PHOTOS: (Top) Gabi Salo makes her move toward the plate during last weekend’s Escanaba Invitational. (Middle) A championship banner at the Eskymos’ home field celebrates last season’s Division 2 championship. (Below) Gary Salo has taken over the varsity this spring. (Photos by Dennis Grall.)
The MHSAA and Holly school communities are grieving this week after the sudden loss of Tony Coggins, a shining light in his educational community and an enthusiastic supporter of school sports as a public address announcer for several of our largest championship events.
But while that cheerful tone has been quieted, it surely will not be forgotten by the many fortunate to enjoy an event in the presence of that voice and the joyfulness he brought into every arena, press box and classroom.
Coggins, 51, died Saturday. He is survived by his wife Kristy and children Emma and Bradlee, among several family and friends from his local and greater sports communities.
His career as a PA announcer began during his freshman year of high school in 1985, when his father Dale Coggins – Flushing’s athletic director at the time – couldn’t find anyone else to announce middle school football games. That was 39 years ago, and this fall Tony Coggins was in his 24th announcing at Holly, where he taught and served as an administrator in addition to his role as “Voice of the Holly Bronchos” for football, basketball, baseball, softball, volleyball, competitive cheer and swimming & diving over the years.
Coggins has been a mainstay among MHSAA Finals PA announcers over the last decade in football, basketball, softball and most recently volleyball. He lent his voice to college sports at University of Michigan as well. “Tony was a huge part of our Finals events. It’s hard to imagine it being the same without him,” MHSAA Executive Director Mark Uyl said.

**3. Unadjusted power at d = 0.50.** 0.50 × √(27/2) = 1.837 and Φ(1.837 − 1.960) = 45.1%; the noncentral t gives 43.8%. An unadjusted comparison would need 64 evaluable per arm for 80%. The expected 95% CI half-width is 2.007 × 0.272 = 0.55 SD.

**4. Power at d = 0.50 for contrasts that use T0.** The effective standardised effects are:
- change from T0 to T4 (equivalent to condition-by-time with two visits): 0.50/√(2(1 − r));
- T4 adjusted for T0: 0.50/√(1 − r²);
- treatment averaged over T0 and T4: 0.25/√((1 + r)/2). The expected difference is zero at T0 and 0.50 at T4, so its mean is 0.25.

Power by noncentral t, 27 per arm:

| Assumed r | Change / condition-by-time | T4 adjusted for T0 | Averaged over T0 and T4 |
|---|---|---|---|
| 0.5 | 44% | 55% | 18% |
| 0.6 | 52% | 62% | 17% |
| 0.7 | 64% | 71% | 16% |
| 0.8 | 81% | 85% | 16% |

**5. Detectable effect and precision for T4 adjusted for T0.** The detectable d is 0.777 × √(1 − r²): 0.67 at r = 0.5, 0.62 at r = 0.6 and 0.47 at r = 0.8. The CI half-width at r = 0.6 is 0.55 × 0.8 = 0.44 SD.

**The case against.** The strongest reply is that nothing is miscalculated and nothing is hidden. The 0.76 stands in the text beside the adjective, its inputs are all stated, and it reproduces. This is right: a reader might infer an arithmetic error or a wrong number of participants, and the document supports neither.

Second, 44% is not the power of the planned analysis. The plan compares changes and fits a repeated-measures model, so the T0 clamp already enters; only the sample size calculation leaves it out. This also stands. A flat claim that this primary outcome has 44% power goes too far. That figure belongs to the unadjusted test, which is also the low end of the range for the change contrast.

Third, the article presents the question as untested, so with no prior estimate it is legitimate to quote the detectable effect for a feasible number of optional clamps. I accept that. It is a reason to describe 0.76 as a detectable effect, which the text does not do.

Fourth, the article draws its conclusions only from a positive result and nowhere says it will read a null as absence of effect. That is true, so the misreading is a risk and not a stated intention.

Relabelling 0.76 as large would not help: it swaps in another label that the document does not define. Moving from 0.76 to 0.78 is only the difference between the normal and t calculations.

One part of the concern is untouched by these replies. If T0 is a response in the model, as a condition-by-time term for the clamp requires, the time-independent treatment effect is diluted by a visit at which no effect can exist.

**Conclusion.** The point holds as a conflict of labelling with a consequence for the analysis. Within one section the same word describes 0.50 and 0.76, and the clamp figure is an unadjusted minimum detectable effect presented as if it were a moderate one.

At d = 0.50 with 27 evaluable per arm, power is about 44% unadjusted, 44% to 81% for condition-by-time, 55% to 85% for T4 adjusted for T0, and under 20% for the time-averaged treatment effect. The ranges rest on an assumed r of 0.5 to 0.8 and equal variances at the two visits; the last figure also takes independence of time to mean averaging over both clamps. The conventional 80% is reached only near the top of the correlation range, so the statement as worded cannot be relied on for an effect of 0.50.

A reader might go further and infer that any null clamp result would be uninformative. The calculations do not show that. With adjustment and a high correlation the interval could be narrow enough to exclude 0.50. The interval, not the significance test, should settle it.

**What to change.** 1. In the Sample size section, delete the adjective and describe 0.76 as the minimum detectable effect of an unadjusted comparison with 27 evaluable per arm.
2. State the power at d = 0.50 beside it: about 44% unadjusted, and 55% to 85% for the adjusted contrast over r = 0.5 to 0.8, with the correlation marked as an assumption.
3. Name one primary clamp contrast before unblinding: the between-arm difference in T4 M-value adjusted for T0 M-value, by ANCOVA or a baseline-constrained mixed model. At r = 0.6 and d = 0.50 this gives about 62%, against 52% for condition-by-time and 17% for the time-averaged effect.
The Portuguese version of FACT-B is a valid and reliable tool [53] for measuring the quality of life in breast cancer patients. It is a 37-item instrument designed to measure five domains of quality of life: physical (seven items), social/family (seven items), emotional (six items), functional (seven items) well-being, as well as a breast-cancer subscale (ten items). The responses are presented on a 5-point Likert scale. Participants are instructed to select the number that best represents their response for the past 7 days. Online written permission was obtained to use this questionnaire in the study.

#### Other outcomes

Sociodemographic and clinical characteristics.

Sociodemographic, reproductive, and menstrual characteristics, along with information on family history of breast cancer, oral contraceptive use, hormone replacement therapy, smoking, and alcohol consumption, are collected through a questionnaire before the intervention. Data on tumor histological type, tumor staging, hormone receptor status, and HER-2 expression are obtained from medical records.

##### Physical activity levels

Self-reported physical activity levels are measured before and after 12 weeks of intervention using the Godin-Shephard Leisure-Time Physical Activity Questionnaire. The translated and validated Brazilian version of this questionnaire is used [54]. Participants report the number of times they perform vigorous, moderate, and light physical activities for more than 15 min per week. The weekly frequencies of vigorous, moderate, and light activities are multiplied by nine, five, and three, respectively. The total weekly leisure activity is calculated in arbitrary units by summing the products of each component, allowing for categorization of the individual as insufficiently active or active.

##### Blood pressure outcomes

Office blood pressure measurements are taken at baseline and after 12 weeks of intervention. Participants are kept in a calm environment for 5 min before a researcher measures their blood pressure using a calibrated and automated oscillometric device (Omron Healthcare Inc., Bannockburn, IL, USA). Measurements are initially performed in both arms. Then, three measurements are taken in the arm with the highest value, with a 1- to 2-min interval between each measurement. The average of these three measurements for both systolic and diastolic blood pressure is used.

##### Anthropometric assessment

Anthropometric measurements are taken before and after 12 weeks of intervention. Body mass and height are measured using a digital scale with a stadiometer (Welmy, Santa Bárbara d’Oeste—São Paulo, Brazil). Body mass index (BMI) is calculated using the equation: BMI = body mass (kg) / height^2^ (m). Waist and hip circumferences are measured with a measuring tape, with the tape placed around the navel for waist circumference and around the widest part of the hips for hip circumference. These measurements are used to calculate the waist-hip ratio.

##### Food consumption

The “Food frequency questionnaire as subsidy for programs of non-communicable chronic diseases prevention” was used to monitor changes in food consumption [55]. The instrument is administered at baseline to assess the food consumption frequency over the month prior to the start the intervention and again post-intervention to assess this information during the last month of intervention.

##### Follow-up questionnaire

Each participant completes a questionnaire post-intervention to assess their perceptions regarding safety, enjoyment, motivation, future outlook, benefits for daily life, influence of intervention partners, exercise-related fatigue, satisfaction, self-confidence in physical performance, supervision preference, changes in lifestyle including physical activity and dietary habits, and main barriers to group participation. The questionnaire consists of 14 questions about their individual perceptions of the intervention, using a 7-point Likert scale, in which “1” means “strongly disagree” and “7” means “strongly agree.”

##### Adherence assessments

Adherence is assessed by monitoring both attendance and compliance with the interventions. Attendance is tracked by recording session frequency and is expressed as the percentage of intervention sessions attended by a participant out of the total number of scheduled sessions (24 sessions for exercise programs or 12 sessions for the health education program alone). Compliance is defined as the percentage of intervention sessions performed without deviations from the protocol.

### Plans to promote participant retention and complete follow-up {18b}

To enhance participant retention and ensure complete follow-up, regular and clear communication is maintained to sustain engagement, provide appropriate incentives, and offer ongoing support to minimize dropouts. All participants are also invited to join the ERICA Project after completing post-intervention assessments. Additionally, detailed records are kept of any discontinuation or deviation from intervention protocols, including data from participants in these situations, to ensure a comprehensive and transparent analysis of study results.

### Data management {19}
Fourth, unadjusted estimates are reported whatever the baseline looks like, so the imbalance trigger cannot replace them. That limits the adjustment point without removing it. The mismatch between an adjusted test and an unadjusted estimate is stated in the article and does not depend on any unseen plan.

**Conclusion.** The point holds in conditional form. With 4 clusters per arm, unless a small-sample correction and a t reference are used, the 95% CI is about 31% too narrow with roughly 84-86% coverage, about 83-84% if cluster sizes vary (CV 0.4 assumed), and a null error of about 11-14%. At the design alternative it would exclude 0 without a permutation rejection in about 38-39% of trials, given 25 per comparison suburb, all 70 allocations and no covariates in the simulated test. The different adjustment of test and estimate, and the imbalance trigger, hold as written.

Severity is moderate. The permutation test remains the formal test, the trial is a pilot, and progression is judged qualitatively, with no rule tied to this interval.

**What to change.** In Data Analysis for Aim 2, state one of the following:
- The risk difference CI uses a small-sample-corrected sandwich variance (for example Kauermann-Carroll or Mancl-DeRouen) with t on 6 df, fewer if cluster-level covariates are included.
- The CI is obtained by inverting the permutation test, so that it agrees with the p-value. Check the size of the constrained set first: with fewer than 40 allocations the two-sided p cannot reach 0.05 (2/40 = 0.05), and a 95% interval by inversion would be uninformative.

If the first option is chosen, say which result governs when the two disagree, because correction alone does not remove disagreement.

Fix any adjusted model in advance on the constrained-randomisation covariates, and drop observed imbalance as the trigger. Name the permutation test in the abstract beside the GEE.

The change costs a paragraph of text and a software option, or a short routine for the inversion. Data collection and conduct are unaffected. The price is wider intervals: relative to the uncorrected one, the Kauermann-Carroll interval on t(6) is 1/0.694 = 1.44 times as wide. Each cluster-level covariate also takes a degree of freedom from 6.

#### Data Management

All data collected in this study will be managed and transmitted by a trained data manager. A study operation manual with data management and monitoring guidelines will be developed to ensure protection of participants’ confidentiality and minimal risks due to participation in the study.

As part of the run-up to the MHSAA public address announcers clinic in 2018, Coggins said this about what drew him to the microphone:
“I have zero athletic ability whatsoever, which is interesting because my father was an all-state running back. But I enjoy being involved, and I've always been the one for history and statistics and knowing what's going on,” Coggins said. “This is a way for me to be involved. It's a way for me to use a talent I've been given; public speaking has always come pretty naturally for me.
“So I worked at my craft to get better. I got better from watching the people around me, from studying the people I like, and the people – if I saw someone I didn’t care for – I'd make a note and say to myself, ‘Don't do that.’ I take feedback from people very personally, and I mean that in a good way. If somebody takes the time to come up and say, ‘You did this well; I think you should change this,’ that means they care about the program also. We all have the same goal in mind, and that's to make the experience good for the high school student and the parents, the fans, that come there.”
Funeral Mass will be celebrated at 11 a.m. Saturday, Oct. 28, at St. John Vianney, 2415 Bagley Street in Flint. There will be visitation from 2-8 p.m. Friday, Oct. 27, at the Swartz Funeral Home, 1225 West Hill Road, and at the church from 10 a.m. Saturday until the time of the Mass.
The Holly volleyball team played for something bigger tonight
Beloved PA announcer Anthony Coggins died on Friday night from a heart attack
— Brandon Green🍀 (@BGreenReports) October 24, 2023